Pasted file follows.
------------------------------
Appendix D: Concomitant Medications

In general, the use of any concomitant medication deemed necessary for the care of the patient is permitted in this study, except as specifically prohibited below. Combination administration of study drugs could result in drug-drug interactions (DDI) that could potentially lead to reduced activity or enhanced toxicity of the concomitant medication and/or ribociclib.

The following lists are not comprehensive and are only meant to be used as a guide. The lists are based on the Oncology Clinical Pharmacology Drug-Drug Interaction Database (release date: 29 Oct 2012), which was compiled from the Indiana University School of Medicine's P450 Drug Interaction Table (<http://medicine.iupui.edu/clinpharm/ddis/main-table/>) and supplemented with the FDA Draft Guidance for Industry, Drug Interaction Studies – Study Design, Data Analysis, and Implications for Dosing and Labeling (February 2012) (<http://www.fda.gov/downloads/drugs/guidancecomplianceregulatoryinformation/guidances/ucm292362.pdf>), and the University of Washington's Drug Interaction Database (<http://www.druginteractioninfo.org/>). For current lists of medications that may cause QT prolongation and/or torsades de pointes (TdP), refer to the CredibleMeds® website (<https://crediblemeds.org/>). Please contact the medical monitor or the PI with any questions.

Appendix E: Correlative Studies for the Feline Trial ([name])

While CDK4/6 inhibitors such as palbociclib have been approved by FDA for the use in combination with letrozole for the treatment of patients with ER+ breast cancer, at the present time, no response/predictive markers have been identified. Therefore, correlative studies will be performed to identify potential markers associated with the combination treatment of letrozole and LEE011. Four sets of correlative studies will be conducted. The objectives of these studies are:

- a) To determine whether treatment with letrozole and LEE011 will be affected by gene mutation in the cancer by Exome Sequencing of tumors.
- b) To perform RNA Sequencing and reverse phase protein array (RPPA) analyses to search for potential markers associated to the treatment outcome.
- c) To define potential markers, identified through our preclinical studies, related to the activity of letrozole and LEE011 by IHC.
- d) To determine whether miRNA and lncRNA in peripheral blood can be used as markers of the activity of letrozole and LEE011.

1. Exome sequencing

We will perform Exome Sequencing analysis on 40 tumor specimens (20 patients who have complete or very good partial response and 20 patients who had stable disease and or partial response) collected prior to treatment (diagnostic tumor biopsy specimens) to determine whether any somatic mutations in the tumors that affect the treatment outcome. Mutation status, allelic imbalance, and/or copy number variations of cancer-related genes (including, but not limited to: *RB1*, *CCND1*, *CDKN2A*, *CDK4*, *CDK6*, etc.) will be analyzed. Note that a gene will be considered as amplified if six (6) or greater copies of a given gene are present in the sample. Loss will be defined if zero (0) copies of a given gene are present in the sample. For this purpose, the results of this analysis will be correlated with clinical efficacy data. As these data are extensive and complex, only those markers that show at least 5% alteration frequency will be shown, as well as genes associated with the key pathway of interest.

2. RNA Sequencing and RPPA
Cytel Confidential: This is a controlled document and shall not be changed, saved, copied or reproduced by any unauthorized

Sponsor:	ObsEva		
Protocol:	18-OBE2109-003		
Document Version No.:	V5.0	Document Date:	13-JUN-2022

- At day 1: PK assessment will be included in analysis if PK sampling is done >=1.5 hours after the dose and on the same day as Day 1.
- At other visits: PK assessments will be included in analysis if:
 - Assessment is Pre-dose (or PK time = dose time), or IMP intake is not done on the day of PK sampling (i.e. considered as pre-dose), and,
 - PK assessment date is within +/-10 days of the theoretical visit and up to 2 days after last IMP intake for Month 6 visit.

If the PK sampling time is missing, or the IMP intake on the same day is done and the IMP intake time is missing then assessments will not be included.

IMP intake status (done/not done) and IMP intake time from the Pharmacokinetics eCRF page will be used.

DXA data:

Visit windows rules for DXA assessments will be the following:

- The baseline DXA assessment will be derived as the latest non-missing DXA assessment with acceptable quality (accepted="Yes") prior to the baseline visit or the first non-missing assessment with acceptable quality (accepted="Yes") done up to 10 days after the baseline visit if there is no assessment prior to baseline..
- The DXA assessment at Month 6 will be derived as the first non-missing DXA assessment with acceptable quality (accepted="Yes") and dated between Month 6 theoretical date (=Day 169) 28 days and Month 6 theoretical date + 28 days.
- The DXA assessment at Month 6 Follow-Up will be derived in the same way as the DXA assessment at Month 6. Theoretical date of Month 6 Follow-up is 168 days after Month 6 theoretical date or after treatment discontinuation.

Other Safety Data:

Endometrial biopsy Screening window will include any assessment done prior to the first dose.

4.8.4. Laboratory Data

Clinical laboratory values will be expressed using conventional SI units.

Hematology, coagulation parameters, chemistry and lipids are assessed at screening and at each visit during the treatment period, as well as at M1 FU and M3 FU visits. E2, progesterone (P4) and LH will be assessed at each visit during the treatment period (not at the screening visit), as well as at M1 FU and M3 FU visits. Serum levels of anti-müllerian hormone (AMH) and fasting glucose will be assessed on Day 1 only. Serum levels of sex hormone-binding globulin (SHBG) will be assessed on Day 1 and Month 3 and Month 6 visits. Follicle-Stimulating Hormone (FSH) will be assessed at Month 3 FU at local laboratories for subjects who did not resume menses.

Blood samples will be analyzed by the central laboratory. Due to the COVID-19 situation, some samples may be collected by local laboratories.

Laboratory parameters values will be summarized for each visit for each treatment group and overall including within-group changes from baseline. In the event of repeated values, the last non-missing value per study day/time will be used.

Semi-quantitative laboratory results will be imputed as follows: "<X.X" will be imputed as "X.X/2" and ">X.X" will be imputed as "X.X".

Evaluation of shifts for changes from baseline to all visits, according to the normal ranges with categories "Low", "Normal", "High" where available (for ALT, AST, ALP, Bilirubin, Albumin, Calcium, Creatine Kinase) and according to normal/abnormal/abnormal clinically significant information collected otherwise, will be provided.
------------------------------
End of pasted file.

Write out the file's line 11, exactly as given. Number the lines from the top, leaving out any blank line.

We will perform Exome Sequencing analysis on 40 tumor specimens (20 patients who have complete or very good partial response and 20 patients who had stable disease and or partial response) collected prior to treatment (diagnostic tumor biopsy specimens) to determine whether any somatic mutations in the tumors that affect the treatment outcome. Mutation status, allelic imbalance, and/or copy number variations of cancer-related genes (including, but not limited to: *RB1*, *CCND1*, *CDKN2A*, *CDK4*, *CDK6*, etc.) will be analyzed. Note that a gene will be considered as amplified if six (6) or greater copies of a given gene are present in the sample. Loss will be defined if zero (0) copies of a given gene are present in the sample. For this purpose, the results of this analysis will be correlated with clinical efficacy data. As these data are extensive and complex, only those markers that show at least 5% alteration frequency will be shown, as well as genes associated with the key pathway of interest.